Using your senses
Far too much emphasis is often placed on how a garden looks during the design process. But although important, if the garden only looked lovely, whenever you shut your eyes it would disappear!
The garden needs to stimulate all your senses, touch, taste, sight sound and smell.
The garden space available is small, as such all the plants in it have to multi-task. A useful exercise is to list what’s needed.
|Area by the back door||narrow sunny space, access needed at all times||upright, soft, tactile, scented, drought loving|
|Patch in the SW corner||Best for last rays of sun, sheltered spot, love eating out there||Plants to touch, scented leaves, evening scent, nothing prickly, want to feel enclosed in a world of plants|
|Small bed by the fence||Morning sun, evening shade. Fence is ugly and flimsy, neighbours look in!||Taller self supporting plants. Evergreen ideally, must be pretty to look. Fence can have decoration added, mirror?|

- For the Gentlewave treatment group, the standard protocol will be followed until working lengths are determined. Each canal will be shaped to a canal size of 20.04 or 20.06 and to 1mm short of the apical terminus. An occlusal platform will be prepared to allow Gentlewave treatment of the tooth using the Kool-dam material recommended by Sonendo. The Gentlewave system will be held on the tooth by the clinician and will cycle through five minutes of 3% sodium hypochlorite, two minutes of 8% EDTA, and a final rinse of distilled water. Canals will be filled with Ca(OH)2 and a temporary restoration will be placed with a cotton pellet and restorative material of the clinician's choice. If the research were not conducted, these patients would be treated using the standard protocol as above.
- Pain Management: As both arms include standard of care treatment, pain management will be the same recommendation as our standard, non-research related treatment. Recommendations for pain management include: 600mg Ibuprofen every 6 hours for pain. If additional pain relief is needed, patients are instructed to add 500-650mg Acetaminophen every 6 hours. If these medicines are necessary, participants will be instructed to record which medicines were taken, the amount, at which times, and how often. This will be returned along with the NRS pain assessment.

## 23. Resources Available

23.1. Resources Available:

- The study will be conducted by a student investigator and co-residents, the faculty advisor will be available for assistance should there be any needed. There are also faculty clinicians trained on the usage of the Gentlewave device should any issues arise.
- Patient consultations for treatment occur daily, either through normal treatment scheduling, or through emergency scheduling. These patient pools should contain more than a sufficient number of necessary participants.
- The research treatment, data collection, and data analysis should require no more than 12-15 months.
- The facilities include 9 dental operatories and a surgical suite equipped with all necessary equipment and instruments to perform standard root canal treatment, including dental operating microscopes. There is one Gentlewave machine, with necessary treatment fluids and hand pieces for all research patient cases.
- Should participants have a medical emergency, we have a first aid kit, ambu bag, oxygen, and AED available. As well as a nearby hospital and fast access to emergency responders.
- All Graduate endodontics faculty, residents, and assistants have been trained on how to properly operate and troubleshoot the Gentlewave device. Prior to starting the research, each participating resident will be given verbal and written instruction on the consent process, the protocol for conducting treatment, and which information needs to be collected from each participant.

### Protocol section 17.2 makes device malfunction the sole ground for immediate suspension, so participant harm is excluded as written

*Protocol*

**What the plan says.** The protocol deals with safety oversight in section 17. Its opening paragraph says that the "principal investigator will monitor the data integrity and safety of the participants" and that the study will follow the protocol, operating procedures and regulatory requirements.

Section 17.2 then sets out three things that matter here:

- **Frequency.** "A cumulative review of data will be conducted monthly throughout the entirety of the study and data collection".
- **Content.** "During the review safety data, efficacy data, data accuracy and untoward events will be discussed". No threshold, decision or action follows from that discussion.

|End fence under tree||Never sit there, area for main planting viewed from the window. Tree drops leaves||Big interesting leaves or leaf colours. Can be deciduous, flowers not so important, flowers in the spring before tree comes into leaf|
Now although this doesn’t give you a list of plants, here is where you use the power of Google! Type in a search phrase and up will pop a site with plants to use. Then you can look at which one fits best.
Check the Size in 5!
Stating the obvious here, but all plants grow; and some grow very fast. The plant doesn’t know it’s misbehaving if it grows off the end of your trellis. So check the size and spread of it after 5 years – before you plant it! Plant labels make even the most thuggish of plants sound tame. Beware the following terms when looking for plants:
- Fast growing
- Spreads via underground roots
- Self seeds easily
- Good for ground cover
- Anything over 3m tall
The garden you have is small, the plants don’t need to be small to include them, but they musn’t be plants that will take over the garden either!